After three years at The Vineyard and having been a part of the team that earned its second Michelin star, Mark had the urge to experience high-end London cheffing and secured himself a place at one of London’s most celebrated restaurants, The Square. “I’d heard a lot about Phil, his food and the respect he’s got, and I wanted to be a part of that. I knew it was going to be extremely hard work but I wanted the challenge. I’ve always strived to learn and to push myself, and this was an incredible opportunity.”
Phil’s kitchen was a very different experience to The Vineyard and notably intense. “I learnt so much at The Square about depth of flavour, using seasonal ingredients, how to really exploit the finest produce that money can buy. We learnt to utilize ingredients and to use everything with no waste at all. You have to be intelligent in your approach; if an ingredient isn’t used on a particular dish because it’s the wrong size or shape for the presentation, then it will go into a sauce or onto another dish on the lunch menu.”
Phil Howard is a good talent spotter. He launched Brett Graham into the fore, who’s recently achieved two Michelin stars of his own at The Ledbury, and having met with Mark it’s no surprise that Phil saw fit to entrust this new venture to him. At a mere 27 years old, Mark shows maturity, enthusiasm and dedication, and having learnt from some of the best names in the culinary world this quality teaching has obviously inspired him. “I have a great respect for Phil, as a chef, as a businessman and a gentleman, he’s the complete package; a perfect example of what you can achieve by getting your head down and focussing on the job.”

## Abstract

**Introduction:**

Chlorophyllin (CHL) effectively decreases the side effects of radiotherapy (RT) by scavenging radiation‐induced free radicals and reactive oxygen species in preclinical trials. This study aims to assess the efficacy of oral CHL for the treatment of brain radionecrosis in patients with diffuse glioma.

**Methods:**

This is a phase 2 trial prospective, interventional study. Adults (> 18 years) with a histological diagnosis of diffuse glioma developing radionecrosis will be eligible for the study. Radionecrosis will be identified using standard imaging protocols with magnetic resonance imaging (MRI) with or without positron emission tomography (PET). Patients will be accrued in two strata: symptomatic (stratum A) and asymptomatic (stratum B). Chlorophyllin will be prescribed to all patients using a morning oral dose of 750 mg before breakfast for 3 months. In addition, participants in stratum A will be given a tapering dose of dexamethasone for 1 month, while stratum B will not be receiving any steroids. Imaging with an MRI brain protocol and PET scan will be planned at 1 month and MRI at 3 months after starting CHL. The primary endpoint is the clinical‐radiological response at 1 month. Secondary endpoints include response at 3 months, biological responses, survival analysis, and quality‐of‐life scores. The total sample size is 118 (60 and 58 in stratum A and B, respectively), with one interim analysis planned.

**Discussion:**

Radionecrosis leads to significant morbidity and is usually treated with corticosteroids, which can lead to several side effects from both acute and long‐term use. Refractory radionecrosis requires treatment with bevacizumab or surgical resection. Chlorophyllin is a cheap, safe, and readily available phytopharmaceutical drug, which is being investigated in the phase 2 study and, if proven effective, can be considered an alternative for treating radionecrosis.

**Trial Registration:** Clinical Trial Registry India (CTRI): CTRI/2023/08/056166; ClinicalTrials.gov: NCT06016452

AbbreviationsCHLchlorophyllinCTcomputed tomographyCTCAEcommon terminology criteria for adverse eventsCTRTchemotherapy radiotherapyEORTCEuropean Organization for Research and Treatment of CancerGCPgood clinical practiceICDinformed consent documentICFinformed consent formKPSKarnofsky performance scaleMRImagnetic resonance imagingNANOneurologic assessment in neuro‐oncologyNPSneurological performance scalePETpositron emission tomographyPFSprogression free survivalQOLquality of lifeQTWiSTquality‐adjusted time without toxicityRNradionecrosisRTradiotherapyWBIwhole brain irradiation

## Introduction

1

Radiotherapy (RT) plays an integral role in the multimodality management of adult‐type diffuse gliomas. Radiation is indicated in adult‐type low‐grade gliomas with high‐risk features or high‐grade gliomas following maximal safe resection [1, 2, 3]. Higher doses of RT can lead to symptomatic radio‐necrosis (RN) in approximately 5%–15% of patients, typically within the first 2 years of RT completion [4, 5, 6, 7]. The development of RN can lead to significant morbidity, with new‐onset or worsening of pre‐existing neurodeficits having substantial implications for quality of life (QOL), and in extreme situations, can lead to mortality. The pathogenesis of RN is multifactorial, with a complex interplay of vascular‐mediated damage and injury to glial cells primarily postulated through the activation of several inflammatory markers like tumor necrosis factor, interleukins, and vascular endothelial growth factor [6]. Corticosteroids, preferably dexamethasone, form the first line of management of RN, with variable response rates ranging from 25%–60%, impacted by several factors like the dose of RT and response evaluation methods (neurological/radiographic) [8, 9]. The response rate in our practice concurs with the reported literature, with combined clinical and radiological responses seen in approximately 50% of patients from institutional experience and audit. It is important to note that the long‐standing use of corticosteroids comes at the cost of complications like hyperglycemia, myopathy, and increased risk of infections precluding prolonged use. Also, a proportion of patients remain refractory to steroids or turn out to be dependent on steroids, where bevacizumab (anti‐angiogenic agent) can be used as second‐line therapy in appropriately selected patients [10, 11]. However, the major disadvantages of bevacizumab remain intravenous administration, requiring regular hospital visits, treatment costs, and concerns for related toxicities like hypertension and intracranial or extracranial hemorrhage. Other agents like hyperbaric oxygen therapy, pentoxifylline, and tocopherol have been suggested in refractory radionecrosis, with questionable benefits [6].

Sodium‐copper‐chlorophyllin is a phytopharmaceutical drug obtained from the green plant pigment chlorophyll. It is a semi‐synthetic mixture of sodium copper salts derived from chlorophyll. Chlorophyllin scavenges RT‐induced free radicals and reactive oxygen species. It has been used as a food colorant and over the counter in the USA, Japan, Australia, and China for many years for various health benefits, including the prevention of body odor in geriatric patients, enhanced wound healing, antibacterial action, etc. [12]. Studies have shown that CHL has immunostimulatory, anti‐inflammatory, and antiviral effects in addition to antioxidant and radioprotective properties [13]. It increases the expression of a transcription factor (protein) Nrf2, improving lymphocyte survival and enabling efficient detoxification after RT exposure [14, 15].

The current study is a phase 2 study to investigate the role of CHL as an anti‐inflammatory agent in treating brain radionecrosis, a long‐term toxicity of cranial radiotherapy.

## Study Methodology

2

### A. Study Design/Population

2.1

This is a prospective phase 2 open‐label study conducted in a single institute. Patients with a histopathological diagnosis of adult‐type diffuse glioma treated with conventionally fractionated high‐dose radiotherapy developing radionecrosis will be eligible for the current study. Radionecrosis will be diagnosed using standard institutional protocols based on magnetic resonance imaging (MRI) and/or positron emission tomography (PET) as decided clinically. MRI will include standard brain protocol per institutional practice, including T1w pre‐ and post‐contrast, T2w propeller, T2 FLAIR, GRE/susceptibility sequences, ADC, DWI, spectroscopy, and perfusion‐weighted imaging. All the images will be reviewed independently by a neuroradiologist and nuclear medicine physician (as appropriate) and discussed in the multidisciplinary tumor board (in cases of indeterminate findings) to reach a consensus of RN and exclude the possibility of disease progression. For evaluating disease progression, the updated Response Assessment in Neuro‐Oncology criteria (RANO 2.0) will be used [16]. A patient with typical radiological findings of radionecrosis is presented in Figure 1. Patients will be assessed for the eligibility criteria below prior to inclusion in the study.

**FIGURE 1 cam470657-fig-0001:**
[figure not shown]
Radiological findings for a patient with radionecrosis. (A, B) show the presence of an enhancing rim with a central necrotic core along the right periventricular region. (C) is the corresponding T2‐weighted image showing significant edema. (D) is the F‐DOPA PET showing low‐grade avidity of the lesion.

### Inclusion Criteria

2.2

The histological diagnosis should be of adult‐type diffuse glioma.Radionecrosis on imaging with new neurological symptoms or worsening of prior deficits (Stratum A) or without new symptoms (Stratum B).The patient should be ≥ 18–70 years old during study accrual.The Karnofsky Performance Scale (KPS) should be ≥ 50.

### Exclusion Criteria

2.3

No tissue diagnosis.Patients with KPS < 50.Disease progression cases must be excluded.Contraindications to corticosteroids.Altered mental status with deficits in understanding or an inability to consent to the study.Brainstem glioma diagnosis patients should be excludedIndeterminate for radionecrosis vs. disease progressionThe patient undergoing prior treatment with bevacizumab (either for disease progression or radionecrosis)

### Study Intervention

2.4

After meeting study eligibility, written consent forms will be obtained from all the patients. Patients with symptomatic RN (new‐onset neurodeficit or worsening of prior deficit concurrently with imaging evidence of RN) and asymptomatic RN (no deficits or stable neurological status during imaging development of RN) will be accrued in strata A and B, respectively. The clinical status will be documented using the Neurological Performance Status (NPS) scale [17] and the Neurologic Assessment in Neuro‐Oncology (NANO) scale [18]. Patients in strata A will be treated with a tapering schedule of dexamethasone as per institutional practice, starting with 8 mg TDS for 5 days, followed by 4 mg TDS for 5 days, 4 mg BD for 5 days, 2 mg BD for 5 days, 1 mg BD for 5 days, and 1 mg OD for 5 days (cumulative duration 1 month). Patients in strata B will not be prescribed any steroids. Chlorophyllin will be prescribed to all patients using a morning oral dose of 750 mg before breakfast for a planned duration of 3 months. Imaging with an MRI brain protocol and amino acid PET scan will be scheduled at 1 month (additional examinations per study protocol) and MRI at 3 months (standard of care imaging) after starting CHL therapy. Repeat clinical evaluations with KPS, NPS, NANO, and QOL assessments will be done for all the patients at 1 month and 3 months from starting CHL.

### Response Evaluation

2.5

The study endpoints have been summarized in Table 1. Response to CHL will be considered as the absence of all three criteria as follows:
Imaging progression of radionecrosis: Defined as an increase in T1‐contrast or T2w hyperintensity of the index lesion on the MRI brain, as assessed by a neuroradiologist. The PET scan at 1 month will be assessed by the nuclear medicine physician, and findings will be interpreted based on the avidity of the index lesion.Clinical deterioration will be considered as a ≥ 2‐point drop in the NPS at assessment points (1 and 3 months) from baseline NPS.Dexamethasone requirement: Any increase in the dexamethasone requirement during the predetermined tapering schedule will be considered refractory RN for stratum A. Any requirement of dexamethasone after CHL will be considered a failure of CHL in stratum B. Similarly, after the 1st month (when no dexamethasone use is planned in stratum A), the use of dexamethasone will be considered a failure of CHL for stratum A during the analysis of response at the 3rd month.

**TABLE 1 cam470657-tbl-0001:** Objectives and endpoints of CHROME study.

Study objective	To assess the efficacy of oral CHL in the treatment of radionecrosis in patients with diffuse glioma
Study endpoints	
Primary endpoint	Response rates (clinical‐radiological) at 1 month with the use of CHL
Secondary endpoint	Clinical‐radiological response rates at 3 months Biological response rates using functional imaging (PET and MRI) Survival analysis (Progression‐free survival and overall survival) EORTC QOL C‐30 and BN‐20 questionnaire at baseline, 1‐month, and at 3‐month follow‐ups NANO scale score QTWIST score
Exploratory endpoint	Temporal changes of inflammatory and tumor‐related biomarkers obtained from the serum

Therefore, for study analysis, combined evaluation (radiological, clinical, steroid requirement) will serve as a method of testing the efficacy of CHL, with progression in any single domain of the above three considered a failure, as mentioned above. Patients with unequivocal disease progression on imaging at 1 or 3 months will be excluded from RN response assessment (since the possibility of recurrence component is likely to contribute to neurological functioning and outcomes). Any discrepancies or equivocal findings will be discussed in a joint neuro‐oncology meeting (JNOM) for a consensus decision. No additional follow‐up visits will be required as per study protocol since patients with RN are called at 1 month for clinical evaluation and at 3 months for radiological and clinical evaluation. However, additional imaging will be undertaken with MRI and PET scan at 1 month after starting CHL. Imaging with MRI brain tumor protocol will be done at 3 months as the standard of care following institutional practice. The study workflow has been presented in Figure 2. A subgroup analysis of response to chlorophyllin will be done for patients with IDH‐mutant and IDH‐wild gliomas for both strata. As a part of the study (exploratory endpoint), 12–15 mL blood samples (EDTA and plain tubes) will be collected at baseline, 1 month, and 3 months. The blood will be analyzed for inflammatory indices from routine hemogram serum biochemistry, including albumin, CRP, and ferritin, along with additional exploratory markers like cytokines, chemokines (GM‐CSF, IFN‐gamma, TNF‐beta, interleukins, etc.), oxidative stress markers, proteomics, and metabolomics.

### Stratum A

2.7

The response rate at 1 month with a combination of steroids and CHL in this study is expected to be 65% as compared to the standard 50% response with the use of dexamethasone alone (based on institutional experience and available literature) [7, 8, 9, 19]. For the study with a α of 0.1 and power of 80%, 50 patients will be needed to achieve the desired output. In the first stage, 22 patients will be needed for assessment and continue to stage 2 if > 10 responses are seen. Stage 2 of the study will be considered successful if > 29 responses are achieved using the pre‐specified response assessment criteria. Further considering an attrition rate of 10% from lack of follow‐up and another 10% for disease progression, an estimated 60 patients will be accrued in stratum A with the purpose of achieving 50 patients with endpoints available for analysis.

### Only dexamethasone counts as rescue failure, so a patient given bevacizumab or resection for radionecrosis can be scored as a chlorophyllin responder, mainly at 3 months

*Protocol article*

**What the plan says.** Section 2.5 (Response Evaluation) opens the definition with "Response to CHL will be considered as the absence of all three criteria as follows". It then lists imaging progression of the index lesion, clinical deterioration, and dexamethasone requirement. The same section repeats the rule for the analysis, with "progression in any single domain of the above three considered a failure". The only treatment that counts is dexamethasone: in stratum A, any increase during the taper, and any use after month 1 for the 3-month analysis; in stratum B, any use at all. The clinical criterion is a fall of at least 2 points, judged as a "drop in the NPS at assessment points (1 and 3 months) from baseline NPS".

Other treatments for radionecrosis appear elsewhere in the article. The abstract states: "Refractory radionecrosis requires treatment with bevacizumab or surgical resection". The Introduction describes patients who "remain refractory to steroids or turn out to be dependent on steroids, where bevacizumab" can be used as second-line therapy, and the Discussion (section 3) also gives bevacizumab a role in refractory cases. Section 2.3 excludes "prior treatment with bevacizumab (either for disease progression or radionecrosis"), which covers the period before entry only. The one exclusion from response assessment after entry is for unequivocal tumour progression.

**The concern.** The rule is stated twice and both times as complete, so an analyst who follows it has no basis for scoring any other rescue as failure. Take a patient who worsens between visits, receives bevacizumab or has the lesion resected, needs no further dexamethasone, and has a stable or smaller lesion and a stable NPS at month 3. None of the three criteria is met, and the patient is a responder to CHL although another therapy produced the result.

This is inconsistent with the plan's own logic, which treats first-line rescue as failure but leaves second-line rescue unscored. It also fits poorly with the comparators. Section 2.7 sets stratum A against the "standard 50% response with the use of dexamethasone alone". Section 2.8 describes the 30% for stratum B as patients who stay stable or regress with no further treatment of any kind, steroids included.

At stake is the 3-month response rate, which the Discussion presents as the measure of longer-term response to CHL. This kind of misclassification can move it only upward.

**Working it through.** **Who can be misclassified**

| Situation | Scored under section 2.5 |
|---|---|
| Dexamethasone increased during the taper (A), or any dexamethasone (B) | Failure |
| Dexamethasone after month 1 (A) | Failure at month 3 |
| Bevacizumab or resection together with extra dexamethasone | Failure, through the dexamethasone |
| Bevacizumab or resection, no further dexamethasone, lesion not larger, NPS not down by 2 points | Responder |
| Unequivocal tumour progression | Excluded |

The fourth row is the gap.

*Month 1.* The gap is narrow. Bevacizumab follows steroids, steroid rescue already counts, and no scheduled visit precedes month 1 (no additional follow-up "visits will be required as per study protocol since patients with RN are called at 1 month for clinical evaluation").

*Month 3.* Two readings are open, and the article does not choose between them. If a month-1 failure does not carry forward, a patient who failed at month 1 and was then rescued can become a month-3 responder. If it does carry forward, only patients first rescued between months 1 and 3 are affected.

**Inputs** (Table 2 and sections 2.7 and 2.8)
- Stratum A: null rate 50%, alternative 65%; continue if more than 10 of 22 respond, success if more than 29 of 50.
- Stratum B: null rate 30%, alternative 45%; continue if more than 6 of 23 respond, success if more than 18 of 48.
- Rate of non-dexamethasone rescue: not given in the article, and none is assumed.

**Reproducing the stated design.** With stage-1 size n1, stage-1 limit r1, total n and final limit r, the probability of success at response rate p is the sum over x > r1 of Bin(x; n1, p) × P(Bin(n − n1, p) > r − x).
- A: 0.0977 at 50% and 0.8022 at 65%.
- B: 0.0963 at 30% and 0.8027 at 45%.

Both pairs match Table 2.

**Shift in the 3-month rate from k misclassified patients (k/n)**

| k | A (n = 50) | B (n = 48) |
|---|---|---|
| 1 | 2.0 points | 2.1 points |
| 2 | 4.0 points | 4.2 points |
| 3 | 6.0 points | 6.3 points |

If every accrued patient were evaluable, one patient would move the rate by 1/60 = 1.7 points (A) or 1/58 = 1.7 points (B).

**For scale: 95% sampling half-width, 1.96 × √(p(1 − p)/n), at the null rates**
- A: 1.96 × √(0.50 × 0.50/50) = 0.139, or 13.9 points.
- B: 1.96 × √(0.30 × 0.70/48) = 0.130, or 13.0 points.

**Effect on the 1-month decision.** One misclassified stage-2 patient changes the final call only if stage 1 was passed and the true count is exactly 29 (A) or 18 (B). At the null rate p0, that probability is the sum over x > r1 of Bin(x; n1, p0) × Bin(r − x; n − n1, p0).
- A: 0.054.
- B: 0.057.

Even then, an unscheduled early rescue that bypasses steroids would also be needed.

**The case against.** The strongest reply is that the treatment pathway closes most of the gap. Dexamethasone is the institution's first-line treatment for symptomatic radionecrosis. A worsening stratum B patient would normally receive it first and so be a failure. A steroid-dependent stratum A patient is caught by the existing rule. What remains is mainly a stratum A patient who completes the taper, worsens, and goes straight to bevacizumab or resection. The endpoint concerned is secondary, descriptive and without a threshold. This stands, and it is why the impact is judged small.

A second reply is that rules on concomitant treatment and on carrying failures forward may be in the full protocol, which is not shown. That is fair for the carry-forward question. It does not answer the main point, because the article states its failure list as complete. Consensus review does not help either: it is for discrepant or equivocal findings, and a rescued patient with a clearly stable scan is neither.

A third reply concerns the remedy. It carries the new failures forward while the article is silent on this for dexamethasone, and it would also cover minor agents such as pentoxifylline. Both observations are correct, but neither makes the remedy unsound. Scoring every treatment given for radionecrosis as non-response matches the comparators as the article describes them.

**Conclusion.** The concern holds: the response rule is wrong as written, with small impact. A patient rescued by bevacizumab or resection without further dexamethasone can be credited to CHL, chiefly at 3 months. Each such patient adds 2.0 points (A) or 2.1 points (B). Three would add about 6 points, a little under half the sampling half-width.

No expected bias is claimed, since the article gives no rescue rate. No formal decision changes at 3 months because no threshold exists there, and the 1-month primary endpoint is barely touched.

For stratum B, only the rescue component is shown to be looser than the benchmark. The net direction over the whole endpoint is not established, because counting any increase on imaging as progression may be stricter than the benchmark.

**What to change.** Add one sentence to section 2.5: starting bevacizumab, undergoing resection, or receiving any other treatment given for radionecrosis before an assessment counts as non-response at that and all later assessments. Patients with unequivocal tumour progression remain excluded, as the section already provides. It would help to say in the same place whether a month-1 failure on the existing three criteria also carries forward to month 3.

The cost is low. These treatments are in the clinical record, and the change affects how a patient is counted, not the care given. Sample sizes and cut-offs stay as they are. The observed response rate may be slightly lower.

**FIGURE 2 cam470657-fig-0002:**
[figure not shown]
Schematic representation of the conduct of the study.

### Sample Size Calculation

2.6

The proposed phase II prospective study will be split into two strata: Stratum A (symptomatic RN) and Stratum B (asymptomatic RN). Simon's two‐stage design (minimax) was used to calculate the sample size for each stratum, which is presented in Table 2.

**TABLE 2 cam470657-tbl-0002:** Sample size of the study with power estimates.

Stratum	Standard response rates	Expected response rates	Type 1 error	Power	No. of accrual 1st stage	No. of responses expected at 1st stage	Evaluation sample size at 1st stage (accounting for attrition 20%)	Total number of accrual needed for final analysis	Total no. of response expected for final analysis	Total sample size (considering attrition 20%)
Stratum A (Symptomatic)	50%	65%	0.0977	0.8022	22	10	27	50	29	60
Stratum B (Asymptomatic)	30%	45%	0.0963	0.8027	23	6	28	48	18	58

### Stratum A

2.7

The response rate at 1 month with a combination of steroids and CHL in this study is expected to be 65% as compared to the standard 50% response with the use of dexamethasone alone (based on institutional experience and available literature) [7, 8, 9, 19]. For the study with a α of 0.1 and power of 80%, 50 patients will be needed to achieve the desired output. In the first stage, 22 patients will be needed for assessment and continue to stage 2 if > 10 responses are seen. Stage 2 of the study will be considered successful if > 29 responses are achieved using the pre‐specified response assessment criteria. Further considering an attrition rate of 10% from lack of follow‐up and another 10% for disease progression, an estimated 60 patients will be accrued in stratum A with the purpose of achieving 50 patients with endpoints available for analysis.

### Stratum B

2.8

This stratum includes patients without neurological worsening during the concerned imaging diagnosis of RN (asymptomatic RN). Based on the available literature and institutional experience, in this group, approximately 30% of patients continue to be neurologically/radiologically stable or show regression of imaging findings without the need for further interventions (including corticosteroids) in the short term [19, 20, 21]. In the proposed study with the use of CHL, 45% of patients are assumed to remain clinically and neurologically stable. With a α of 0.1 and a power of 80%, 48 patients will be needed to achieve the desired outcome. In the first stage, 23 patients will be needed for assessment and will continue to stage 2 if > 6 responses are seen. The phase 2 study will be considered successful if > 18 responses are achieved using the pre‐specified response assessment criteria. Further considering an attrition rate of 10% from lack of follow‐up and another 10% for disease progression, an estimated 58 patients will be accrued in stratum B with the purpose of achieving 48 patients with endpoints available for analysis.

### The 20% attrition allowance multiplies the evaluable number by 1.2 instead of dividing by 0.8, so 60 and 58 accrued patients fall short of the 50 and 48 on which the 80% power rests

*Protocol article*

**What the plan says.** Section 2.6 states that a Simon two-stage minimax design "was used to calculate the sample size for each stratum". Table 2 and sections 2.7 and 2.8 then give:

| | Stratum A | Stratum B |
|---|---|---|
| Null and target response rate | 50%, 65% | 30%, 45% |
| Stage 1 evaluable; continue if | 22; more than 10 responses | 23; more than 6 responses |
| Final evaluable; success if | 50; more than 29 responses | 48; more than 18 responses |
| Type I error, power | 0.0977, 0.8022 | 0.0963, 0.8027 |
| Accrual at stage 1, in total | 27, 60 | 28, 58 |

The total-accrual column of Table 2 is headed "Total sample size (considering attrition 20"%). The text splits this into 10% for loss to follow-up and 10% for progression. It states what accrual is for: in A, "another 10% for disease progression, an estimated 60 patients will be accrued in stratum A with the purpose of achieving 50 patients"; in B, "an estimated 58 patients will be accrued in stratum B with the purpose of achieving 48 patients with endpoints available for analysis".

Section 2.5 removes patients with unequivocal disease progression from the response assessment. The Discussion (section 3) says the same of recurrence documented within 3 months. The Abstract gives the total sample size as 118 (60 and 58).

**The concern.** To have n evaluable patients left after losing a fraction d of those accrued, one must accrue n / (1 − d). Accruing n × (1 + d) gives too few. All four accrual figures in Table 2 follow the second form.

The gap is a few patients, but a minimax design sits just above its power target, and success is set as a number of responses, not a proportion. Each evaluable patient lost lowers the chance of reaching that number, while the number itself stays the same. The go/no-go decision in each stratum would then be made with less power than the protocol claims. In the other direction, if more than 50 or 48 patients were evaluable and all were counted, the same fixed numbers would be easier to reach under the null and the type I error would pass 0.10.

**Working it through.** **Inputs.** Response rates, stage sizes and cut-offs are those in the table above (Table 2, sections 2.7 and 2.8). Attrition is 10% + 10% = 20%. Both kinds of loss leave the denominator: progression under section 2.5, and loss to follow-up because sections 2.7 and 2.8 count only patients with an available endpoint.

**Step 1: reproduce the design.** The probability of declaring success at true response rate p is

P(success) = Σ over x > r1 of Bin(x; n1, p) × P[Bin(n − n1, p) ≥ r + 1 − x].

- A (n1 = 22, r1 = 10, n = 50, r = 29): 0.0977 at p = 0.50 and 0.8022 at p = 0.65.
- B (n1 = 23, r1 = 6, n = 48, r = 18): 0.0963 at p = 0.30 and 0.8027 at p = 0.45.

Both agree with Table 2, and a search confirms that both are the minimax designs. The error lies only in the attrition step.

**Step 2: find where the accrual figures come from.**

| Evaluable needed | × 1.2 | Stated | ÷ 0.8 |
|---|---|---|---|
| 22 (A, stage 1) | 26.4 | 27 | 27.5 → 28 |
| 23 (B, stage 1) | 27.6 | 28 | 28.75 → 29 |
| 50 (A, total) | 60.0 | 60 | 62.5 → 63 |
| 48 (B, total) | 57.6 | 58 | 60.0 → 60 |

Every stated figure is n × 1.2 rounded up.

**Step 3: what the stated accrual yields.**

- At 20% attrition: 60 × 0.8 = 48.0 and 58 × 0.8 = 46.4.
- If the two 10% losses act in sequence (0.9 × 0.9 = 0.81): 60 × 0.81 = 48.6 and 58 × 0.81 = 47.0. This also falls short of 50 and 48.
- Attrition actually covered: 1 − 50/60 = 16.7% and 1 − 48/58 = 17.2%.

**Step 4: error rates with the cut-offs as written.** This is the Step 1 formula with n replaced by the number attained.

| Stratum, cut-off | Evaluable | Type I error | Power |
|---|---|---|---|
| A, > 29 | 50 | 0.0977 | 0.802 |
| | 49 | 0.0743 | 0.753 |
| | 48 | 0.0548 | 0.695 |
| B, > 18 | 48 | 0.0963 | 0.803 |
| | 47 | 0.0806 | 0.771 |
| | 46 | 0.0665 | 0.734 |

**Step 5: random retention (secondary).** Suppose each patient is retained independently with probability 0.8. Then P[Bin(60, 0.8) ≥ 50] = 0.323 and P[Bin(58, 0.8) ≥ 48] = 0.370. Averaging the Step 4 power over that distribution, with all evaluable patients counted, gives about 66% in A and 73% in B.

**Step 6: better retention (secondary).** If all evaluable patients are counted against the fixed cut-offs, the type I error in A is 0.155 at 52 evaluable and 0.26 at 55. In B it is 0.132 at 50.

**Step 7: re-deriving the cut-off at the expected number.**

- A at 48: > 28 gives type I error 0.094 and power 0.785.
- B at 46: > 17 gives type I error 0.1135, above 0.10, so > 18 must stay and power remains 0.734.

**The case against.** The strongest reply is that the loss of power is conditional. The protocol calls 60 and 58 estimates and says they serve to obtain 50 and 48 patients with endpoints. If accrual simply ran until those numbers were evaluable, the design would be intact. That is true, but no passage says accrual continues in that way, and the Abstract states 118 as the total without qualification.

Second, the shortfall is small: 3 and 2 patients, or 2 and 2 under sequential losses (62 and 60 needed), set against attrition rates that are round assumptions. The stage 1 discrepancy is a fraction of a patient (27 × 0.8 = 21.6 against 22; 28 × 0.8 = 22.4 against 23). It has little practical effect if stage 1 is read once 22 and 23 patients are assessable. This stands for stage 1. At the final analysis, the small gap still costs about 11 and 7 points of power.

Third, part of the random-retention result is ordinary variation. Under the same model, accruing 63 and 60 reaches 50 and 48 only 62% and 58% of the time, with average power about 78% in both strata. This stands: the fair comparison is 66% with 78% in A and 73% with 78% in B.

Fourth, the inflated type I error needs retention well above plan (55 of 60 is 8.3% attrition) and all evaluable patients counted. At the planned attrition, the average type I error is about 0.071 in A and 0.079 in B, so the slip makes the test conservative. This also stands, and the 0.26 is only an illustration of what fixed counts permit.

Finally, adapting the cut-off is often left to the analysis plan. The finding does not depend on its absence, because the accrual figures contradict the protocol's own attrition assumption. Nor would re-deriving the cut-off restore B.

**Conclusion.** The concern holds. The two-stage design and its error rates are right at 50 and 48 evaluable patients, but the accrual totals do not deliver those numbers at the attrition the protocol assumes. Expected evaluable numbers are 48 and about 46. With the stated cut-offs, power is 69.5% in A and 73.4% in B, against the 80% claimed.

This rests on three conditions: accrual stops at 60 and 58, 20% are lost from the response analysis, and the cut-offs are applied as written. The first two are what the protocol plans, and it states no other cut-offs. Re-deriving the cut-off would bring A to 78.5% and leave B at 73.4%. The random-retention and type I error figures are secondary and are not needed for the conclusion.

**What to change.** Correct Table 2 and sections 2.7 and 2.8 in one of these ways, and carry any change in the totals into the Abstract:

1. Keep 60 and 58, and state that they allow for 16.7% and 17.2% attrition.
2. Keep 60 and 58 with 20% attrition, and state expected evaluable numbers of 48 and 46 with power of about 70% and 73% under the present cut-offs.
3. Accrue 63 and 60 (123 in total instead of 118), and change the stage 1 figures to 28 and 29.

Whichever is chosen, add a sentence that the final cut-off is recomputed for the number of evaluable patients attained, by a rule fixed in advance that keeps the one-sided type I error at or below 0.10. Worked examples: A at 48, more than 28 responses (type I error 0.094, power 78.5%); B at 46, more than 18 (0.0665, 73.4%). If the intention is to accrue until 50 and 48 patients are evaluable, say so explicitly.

Now overseeing the operation at Kitchen W8 and already earning much praise from both the press and the public, Mark certainly has his hands full but he has a strong team behind him. Three chefs in his brigade have previously worked at The Square and two have worked at The Vineyard, so it’s no wonder that the food emerging from the kitchen here is cooked and presented to high standards, even if they are not seeking Michelin acclaim. “We’re not chasing a Michelin star; that’s not what we’re trying to do here. We’re offering great food at a good price, in a relaxed atmosphere and with an informative, friendly service. If we get recognised by Michelin then that’s an added bonus, but we’re not going down the traditional fine dining route.”
Nevertheless, that classical training and a high-end approach to running a restaurant means that Kitchen W8 is still a cut above what you might call a local neighbourhood haunt. Employing a philosophy similar to Galvin’s Bistrot De Luxe, it’s all about supplying superior cooking at an affordable price. “We’ve got the luxury of tapping into good suppliers who are passionate about their produce, which means we get top quality ingredients for every dish. Even if we’re doing steak and chips, it’s still a great quality product you’re getting.” Having sampled their food, I’d have to agree.
Mark and his team at Kitchen W8 are an inspiration. Running a great restaurant is not about shouting in the kitchen, appearing on television or hanging out with supermodels. It’s all about hard work, dedication and a passion for learning; and of course, a love of food. The residents of Kensington who are fortunate enough to call Kitchen W8 their local restaurant are a lucky bunch indeed. Mark Kempson is a name that we can expect to see around for a long time to come and what an asset he is to the London dining scene. After all, he doesn’t even shout at tardy journalists. He must be a good chap.